Law and Economics Approaches to Bid Rigging
New Horizons in Competition Law and Economics series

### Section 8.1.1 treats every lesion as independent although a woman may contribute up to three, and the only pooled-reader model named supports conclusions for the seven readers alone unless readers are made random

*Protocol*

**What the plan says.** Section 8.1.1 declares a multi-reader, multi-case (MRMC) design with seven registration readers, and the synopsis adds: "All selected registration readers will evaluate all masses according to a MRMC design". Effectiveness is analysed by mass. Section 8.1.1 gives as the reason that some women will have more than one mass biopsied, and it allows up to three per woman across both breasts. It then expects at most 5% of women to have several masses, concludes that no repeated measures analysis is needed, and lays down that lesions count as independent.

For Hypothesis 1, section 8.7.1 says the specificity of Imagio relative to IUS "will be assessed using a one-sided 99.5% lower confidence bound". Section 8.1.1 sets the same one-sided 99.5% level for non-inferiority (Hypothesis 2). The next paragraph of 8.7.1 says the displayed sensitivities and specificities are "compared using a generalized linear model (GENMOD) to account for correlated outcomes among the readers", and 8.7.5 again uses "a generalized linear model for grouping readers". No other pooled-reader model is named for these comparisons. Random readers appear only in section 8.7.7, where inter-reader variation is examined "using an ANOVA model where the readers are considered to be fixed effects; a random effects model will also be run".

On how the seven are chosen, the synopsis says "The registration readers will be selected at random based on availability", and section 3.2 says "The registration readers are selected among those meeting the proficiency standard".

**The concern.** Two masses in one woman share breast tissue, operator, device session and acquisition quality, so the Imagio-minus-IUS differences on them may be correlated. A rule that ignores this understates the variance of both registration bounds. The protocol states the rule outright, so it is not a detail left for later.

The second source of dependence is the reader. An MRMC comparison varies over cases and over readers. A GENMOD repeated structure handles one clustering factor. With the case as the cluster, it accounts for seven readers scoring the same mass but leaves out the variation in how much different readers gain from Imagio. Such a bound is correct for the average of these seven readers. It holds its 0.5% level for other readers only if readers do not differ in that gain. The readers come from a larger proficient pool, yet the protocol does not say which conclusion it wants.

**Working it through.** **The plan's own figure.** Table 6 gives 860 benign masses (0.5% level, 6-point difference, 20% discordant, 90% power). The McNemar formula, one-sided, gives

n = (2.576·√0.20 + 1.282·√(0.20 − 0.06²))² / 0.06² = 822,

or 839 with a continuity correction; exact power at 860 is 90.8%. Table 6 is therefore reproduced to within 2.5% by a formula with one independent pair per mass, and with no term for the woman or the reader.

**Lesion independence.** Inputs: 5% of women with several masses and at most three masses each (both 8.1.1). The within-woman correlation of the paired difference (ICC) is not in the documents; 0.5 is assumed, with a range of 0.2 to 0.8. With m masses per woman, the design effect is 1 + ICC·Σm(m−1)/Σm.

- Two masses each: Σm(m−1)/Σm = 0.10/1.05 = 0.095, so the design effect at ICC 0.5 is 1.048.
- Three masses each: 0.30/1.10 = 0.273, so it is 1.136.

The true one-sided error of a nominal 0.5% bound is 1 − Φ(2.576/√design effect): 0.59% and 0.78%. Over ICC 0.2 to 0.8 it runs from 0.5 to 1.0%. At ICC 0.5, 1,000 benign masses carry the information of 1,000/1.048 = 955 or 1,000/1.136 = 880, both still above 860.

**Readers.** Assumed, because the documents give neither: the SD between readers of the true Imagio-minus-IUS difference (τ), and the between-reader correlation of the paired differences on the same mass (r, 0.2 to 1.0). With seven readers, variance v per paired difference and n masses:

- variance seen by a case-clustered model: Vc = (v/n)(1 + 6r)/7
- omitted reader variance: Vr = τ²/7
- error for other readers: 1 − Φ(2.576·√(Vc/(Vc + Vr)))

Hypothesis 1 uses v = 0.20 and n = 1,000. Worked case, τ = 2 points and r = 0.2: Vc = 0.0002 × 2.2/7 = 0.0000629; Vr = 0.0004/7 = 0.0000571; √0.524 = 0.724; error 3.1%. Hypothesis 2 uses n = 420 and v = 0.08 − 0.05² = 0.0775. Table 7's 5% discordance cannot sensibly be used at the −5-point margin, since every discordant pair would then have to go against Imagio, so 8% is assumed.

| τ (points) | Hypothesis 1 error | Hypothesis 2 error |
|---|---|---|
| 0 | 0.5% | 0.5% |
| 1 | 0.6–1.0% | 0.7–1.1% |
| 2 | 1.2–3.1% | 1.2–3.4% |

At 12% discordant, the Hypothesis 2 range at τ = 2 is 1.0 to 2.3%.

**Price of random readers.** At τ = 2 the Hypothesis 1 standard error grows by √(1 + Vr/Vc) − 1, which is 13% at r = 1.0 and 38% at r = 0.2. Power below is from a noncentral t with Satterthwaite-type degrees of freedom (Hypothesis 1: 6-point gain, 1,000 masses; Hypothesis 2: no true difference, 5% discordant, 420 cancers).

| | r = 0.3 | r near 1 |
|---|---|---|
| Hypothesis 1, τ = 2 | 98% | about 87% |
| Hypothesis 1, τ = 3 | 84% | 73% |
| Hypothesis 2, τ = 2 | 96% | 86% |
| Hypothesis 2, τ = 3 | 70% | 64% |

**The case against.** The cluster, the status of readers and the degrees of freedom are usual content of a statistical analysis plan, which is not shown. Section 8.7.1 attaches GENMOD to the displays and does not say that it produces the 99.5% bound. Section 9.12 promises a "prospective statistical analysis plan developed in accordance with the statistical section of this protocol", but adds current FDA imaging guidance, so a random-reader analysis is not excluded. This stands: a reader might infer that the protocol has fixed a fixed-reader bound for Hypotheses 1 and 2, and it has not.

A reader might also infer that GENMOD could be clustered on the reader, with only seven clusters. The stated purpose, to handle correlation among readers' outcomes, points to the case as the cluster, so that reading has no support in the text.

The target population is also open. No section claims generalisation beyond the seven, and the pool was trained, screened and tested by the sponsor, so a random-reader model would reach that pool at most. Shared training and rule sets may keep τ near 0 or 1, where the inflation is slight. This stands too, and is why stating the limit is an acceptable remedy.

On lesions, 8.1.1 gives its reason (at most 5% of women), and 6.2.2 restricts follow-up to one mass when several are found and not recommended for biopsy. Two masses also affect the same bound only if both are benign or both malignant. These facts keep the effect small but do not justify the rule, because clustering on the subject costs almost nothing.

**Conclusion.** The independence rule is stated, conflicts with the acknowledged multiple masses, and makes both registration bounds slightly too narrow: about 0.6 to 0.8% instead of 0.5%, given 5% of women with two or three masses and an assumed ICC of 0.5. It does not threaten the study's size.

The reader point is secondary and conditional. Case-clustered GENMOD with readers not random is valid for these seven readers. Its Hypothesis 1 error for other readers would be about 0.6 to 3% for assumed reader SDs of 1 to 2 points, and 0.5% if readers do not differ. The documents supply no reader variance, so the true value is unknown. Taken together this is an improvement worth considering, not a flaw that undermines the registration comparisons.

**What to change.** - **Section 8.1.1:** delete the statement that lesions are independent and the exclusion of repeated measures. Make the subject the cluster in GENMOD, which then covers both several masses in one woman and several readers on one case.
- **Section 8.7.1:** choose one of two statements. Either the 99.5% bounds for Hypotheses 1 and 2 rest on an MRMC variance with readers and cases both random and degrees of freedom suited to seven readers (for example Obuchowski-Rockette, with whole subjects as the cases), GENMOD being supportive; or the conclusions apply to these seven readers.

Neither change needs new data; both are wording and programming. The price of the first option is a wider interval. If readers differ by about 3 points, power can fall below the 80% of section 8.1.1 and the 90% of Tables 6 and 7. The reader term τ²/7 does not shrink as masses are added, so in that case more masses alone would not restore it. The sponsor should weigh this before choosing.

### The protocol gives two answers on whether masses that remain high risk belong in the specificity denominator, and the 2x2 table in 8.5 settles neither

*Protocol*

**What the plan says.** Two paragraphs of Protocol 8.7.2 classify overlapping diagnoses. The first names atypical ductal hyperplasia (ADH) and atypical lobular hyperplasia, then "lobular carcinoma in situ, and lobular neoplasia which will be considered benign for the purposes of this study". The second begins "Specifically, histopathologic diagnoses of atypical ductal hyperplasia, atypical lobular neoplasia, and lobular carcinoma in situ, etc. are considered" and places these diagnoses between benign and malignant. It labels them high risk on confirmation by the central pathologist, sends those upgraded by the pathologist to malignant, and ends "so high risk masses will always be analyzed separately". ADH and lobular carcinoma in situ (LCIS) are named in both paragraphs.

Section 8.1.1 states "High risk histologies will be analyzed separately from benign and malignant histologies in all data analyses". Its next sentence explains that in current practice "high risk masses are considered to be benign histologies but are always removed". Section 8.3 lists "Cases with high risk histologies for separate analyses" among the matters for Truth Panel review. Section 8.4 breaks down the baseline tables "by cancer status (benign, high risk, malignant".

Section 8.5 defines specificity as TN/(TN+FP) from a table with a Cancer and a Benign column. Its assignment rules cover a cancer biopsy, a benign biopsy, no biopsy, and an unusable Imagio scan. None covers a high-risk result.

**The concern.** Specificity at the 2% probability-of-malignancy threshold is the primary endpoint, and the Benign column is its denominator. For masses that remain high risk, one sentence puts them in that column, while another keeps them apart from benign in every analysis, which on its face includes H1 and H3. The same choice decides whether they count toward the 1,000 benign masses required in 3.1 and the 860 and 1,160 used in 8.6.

Little more than two decades ago, Japan was widely regarded as being one of the strongest economies in the world, about to overtake the United States. Much feared as an overwhelming competitor, it was praised for its low unemployment figures, its harmonic labour relations, quality improvement practices (kaizen), its good supplier relations, its effective ministerial guidance and social peace. Much of what was formerly seen as its key assets in growth are currently viewed as its liabilities, hindering progressive change. Reform was often seen to be obstructed by senior politicians, bureaucratic considerations and the vested interests of some business sectors to maintain the status quo. Today, the intimate relationship between bureaucrats, politicians and business – known as the “iron triangle” – has lost much of its power. Doubtless, in its recent history, Japan has faced a number of socioeconomic problems, which demanded prompt and cohesive attention. Among these were bad debts, which have piled up as a result of the investment bubble and have led the financial sector to the brink of a banking crisis. Given the opaqueness of the system with its strong monopolization of information, predictions of the magnitude of the bad debts have ranged from 8 to 30 per cent of the gross domestic product (GDP).
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